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Sarina Zhang featured as double soloist with Orlando Philharmonic

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Sarina Zhang featured as double soloist with Orlando Philharmonic

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The three pieces selected for last weekend’s Orlando Philharmonic concerts perfectly captured the spirit of the ‘Russian Romance’ theme. Featuring the incredible talents of 18 year-old double soloist Sarina Zhang and a strong orchestra led by Christopher Wilkins, the performance was multifaceted and reverent of the Russian tradition.

Zhang sat on a platform for the opening Rococo Variations by Tchaikovsky. Wilkins’ reading throughout was calm and composed, gently ushering in orchestral groupings as the variations progressed. Zhang stated the main theme after a brief orchestral introduction, displaying a cool command of the instrument.

After the Rococo theme is presented and its harmonic contours well established, reciprocation between soloist and orchestra follow. As the piece progresses, tempos change and pose challenges to both soloist and orchestral accompaniment. Delicate performances by the orchestra supported the soloist well. The woodwinds were excellent, notably Principal Flute Colleen Blagov.

Zhang was most impressive when in the upper register, scurrying up the fingerboard and controlling pitch well with skillful placement of her left thumb. The showy downward glissandos around the middle of the piece were as fun to watch as they seemed for Zhang to play. Her sense of vibrato felt natural, not too much nor too little, although her bowing in the rapid closing section was a little harsh.

Although the Rach 3 was dropped from the program, the highlight of the concert turned out to be the famous Rachmaninoff Piano Concerto No. 2, played in its stead. The opening swell on solo piano introduces the character of the piece, dwelling on a dark, low F and increasing tension until the strings make an entrance with the somber theme in C minor. The episode was chilling, marked by a good balance of the orchestra, although the middle register of the piano became a little cloudy under the full orchestra in the louder parts of the first and third movements.

Principal Horn Mark Fischer got the spotlight toward the end of the first movement, with a brief, yet haunting solo. The final statement of the C minor theme, with Zhang’s desperate upper-register counter-melodies, was nothing short of fantastic.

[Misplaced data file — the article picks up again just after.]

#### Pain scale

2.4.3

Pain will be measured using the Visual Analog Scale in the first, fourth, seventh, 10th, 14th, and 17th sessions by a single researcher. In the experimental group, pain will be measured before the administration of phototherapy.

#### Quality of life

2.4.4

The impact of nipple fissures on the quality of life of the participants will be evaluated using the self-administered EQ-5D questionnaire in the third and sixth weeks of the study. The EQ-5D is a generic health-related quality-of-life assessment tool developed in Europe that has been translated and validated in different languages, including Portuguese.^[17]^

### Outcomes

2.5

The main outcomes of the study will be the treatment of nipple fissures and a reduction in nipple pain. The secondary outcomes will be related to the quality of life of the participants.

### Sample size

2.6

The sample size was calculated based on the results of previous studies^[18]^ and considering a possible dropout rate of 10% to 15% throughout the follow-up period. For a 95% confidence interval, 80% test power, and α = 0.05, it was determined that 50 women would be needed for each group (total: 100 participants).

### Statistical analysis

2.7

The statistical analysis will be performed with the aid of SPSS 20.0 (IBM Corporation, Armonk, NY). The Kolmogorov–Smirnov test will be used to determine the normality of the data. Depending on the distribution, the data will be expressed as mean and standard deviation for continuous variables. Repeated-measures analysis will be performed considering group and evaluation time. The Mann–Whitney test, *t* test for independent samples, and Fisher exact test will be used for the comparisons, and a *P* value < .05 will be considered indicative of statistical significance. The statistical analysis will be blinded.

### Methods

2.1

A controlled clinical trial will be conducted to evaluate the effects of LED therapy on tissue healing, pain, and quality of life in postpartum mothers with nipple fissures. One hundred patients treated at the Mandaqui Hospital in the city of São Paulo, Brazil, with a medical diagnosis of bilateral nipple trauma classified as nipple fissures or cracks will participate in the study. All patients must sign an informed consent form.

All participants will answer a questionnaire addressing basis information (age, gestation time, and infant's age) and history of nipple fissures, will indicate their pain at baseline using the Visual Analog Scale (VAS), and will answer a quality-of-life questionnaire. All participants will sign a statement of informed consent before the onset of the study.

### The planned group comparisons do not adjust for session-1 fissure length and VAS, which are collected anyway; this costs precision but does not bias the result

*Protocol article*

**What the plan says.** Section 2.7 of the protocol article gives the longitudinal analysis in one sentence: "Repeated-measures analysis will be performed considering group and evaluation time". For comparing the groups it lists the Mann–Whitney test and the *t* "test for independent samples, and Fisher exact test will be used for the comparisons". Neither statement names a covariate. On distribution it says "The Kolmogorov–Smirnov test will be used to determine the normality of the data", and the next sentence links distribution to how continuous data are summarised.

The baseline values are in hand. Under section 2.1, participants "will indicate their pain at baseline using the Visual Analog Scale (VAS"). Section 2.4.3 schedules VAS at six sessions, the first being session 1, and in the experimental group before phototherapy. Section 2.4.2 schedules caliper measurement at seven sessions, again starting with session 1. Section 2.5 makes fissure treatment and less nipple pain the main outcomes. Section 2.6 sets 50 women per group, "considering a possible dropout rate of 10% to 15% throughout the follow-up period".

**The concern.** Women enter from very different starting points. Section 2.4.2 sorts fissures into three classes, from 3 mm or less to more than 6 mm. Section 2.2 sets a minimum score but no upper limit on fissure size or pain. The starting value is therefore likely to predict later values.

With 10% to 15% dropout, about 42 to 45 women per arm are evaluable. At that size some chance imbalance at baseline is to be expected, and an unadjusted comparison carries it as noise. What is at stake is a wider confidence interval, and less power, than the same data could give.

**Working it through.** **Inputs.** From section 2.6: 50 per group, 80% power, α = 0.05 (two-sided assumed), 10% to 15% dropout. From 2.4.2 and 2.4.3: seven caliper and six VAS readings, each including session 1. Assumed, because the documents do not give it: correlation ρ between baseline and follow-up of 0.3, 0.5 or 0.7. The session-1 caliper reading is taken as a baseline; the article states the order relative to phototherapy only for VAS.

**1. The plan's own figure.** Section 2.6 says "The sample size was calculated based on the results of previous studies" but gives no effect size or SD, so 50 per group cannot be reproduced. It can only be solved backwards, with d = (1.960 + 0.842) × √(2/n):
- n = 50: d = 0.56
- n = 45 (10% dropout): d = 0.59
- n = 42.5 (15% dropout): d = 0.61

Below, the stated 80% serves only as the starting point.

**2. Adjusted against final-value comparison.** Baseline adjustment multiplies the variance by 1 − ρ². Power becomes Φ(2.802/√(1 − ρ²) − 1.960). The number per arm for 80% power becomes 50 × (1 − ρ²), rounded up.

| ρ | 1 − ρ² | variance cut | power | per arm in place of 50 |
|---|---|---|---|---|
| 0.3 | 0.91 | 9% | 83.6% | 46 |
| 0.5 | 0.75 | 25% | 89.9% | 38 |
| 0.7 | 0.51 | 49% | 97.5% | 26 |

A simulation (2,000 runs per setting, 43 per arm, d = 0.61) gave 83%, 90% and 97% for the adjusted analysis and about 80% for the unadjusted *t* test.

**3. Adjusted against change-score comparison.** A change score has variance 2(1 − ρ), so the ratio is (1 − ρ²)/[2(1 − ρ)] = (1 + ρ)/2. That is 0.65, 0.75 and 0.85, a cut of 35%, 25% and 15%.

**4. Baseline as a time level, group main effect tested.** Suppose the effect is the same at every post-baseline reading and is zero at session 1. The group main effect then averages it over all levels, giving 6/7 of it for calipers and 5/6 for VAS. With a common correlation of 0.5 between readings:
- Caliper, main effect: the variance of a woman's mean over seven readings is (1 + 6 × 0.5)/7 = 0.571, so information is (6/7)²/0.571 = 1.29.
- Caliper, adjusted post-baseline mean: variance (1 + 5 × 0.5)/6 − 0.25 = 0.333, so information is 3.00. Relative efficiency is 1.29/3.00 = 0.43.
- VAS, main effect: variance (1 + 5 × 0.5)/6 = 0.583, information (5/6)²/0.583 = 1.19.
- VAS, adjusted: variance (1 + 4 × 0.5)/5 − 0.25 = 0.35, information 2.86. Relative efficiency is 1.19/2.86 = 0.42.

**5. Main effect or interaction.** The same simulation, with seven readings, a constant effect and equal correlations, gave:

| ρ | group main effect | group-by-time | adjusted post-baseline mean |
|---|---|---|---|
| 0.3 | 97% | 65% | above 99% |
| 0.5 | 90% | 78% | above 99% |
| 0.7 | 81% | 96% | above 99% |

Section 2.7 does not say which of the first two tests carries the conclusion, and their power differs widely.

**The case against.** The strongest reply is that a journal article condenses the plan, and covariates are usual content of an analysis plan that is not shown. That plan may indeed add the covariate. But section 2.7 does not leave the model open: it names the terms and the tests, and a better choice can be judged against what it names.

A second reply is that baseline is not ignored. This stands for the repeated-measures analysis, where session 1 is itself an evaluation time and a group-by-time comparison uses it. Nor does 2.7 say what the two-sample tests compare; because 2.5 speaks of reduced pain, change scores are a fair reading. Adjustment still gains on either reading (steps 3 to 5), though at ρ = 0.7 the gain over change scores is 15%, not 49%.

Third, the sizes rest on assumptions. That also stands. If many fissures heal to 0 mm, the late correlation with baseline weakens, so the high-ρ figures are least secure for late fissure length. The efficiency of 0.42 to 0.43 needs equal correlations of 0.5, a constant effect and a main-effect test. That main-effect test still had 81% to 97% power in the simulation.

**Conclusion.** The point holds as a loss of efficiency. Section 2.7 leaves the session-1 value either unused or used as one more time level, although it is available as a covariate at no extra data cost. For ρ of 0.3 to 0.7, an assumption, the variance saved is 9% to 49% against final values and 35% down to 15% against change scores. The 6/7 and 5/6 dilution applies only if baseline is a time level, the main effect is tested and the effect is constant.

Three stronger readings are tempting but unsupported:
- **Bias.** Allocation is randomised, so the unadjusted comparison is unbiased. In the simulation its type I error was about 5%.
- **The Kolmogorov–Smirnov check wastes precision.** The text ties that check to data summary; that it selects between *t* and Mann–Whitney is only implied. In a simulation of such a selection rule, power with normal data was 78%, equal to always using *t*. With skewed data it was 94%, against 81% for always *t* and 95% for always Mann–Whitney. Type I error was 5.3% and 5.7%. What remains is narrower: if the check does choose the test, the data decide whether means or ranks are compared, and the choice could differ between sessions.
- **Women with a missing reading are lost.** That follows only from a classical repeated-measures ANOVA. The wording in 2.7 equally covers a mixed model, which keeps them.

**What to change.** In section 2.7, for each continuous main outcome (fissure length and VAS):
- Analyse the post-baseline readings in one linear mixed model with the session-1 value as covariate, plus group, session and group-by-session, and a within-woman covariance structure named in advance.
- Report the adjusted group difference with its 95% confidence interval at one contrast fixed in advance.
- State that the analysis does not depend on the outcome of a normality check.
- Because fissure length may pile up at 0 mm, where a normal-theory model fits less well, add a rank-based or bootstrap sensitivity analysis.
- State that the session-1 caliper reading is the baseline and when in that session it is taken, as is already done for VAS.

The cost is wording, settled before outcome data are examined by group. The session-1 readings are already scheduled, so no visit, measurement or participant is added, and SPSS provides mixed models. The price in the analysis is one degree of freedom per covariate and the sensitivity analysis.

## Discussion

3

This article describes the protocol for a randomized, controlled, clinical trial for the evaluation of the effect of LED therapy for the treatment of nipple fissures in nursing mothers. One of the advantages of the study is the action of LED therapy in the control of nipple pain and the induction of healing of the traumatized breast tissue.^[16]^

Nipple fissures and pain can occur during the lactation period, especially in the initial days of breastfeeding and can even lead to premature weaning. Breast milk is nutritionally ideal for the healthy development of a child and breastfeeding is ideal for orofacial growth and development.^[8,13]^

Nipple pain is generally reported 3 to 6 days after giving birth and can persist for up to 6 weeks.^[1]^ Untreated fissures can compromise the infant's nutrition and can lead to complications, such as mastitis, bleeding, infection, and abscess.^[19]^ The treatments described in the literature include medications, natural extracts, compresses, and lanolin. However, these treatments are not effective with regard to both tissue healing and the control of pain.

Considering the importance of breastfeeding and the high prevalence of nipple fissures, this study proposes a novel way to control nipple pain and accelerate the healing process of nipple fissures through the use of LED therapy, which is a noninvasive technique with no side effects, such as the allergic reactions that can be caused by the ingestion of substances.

The slow second movement was a reflective breather, particularly well-balanced and executed by orchestra and soloist alike. Delicate arpeggios introduce the tonality behind the main melody – non-classical listeners will recognize is as the verses of Eric Carmen’s cheesy ballad ‘All by Myself’ – which was beautifully sung by Patrick Graham* on the clarinet. The piano takes the melody, with support from bassoons undulating underneath, and goes on to explore new tonalities. The finale featured a great brass section – it is later offset by a sweeping and cinematic counter-theme that returns majestically – and unrestrained keyboard runs by Zhang, closing a brilliant display of piano wizardry.

Rachmaninoff’s Symphonic Dances, op. 45, is a harder pill to swallow, but can be immensely satisfying with the benefit of repeated listenings before a live performance. The composer’s swan song, it encompasses many styles and orchestral maneuvers that characterize his output. Wilkins, conducting from memory, did a fantastic job in managing tempo and coordinating interplay, in order for the large orchestra – it calls for extended percussion and woodwinds outside of standard orchestration – not to get muddy along the way.

The result was a poised presentation of the composer’s taste for orchestration; several sections feature melodies that start with one instrument and smoothly blend into another of the same family, such as English horn to oboe. The percussion was exciting and assertive, including triangle, tambourine, bass drum, glockenspiel and tubular bells, among others.

Wilkins was more emphatic during this piece, although he didn’t seem to rush things; episodes felt as if they were unfolding at a natural pace, dictate by the character of the music rather than by a predetermined speed for the beat. The piece is also highlighted by guest instruments; it was exciting to hear an alto sax, a bass clarinet and a contrabassoon in the Orlando Phil. The gorgeous melody for alto sax is later echoed by the strings, in the first movement, a well-achieved section.

The plodding second movement is a bit monotonous, although its menacing triple-time rhythm has an intriguing quality. The finale progresses through a variety of tempos and characters, culminating rambunctiously with gong splashes and timpani bangs. The music stopped, the audience left their seats for intermission. The Russian Romance was heard in Orlando.

* Correction: This review originally acknowledged Nikolay Blagov, instead of Patrick Graham, in the performance of the Rach 2.

To visit the Orlando Philharmonic's website and learn about upcoming performances, click here.

To read reviews of previous Orlando Phil performances, click here.

To watch a full performance of Tchaikovsky's Variations on a Rococo Theme, click here.

To watch a full performance of the Rachmaninoff Piano Concerto No. 2, click here.

To watch a full performance of Rachmaninoff’s Symphonic Dances, op. 45, click here.

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